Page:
JZ: I don’t have an MFA. I started creative writing about 11 years ago, when I was already well into my career, with a full-time job and three small children (plus one more that arrived a year later). I found a local writing workshop in Jerusalem, and later moved to a more advanced fiction class with Evan Fallenberg (translator, author of three novels, and a teacher in several MFA programs). Evan’s guidance and support were crucial to my development as a writer; he encouraged me to keep pushing, keep revising, keep submitting. Later, I formed a local writing group with some of the people in that class. We met every other week, about a 45-minute drive from my house, but I attended religiously. I’ve also taken several online classes, through One Story, Grub Street, Kathy Fish, Catapult and others. I’ve made great writing friends from all over the world, and in addition to my local writing workshop, I’ve been part of an online group. Their feedback has been instrumental in polishing my stories and making sure they feel believable.
TWM: Can you talk about any research you conducted for this novel of stories? Academic life? Political scene? What made you place Jeremiah in these worlds? Was any of this based on your own family’s story?
JZ: As the stories take place between the Depression and the modern era, particularly for the stories that occur earlier than the 1980s, I conducted a good deal of research. In one story, “Signals,” Jeremiah is a US solider in World War II; he is part of the Signal Corps, and the other character in that story is a combat nurse. I read accounts of what Signal Corps soldiers did in France and Belgium after D-Day and accounts of what combat nurses would have experienced during the Battle of the Bulge, and so on. For “Tough Day for LBJ,” a story that takes place during Freedom Summer, I delved into the archives of The New York Times, government documents, and academic journals. I read the eulogies given for the slain civil rights workers and interviewed my uncle who – unbeknownst to me when I wrote the first draft of that story – had volunteered in Mississippi that summer and was there the day the bodies were found.
I’ve always loved history, particularly modern American history (my mother was a high school history teacher), and I wanted to ground Jeremiah in what was happening around him. He himself is a political science professor, and at one point works in Washington for several administrations. Although the book as primarily focused on Jeremiah and his family, I couldn’t not write about these events and their effects on the Gerstler family. My own degrees are in this field as well (a BA in political science and an MA in international relations), and I loved going down the research “rabbit hole.” I’m sure I spent tens of hours reading press briefings about incidents in the Gulf of Tonkin in 1964 (which led to an escalation of US troops in Southeast Asia). I consider the research one of the most fun parts of writing. In fact, I made a page on my website called Fun Stuff, with links to the research, inspiration from family, and even a few recipes.
I took many tidbits from family lore or history and wove them into my characters or plots. Like Jeremiah, my maternal grandfather was a soldier in the Signal Corps in World War II. One of my cousins and great-uncles served as gun-runners for the Haganah in the late 1940s, so this inspired me to research the American Jews who helped with this aspect of the founding of the State of Israel. The research led me to a fascinating figure who inspired one of the characters in my story “Clandestiny.” There are also dozens of examples of things that happen in Jeremiah’s family that I took straight from my own family. In the first story, Jeremiah’s father Abe owns a liquor store and stays very late each day. Although the Gerstlers are traditional Jews, the family waits for Abe to close his store and thus only begin their Passover seders at 11 pm. That’s taken directly from my paternal grandfather and the way my family held seders when I was a kid.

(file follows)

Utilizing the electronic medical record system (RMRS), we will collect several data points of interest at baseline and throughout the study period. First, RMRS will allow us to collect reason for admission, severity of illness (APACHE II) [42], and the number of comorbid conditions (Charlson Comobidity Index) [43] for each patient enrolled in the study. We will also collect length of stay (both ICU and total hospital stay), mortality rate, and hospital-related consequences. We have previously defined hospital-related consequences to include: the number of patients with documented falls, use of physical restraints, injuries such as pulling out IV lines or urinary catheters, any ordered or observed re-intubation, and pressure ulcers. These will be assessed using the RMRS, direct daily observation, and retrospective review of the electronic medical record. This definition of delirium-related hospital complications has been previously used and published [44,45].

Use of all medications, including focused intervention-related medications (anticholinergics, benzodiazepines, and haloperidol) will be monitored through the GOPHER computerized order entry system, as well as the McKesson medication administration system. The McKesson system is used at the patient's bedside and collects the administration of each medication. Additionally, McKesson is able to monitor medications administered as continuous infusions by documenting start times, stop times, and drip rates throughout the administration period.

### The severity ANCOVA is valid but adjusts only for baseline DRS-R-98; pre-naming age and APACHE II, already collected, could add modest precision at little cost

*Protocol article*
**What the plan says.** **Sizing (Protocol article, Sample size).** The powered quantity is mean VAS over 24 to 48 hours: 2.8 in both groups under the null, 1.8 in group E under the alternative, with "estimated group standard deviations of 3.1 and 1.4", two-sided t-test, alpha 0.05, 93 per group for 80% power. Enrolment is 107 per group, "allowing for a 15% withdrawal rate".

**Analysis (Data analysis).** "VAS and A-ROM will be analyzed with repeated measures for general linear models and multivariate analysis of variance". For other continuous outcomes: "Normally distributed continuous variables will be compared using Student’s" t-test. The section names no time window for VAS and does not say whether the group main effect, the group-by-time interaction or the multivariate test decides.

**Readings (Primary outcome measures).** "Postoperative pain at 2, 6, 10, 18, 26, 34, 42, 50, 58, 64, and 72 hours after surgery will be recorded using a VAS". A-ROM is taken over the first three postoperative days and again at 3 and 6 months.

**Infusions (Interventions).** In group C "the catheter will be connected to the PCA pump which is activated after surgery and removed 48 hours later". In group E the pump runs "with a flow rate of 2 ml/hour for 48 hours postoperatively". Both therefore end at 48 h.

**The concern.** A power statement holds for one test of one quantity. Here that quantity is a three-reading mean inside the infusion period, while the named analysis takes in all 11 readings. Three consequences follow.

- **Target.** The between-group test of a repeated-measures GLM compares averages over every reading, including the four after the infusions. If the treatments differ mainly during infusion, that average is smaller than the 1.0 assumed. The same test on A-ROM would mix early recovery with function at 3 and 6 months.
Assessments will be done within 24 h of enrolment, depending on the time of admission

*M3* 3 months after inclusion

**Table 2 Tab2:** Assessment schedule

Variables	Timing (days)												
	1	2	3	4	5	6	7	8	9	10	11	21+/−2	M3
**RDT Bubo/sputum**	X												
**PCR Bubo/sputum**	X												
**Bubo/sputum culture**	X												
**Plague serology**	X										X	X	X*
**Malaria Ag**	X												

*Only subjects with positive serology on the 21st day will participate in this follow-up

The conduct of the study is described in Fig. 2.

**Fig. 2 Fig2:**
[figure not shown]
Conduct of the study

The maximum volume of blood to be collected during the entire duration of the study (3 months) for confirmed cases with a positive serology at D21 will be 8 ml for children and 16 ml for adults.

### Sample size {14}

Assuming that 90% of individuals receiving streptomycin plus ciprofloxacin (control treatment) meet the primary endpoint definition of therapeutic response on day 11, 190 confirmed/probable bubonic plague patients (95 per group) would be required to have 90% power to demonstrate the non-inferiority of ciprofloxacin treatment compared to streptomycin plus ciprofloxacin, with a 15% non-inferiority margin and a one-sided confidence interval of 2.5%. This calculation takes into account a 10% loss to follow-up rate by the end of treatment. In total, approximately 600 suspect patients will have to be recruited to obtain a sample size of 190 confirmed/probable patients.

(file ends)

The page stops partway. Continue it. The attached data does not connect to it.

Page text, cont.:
TWM: Who inspires you?
JZ: Writers, for one. I am full of admiration for writers who have done their research and weave it seamlessly into the writing so that it doesn’t feel heavy-handed. I want to be completely invested in the characters, including those whose lives and circumstances are vastly different than my own. Rebecca Makkai’s The Great Believers and Rachel Kadish’s The Weight of Ink come to mind, both of which I recently finished. Philip Roth’s books always have me thinking, and Amos Oz crafted beautiful sentences. The world lost two great Jewish writers in the last year or two, but it’s a gift that we can continue to read their words.
I’m also inspired by activists and doers. In the United States, I’m inspired by the people leading the fight for tighter gun control and against family separations at the border. In Israel, Women Wage Peace is a coalition of women from every political stripe that strives to get politicians to the negotiating table.
TWM: What’s next for you?
JZ: I have the first draft of a novel that is set right in the heart of the Israeli-Palestinian conflict. It’s tough going, though; I put it aside back in January when the promotional efforts for The Book of Jeremiah got underway. I’d like to get through at least another full revision and then decide what I want to do with it. In the meantime, I’ve written a few essays and flash fiction pieces because I hate not writing. My new mantra, which I have taped up in front of my desk: “If you don’t write today, it’s your own damn fault!”
For more about Julie Zuckerman and The Book of Jeremiah, please visit her website.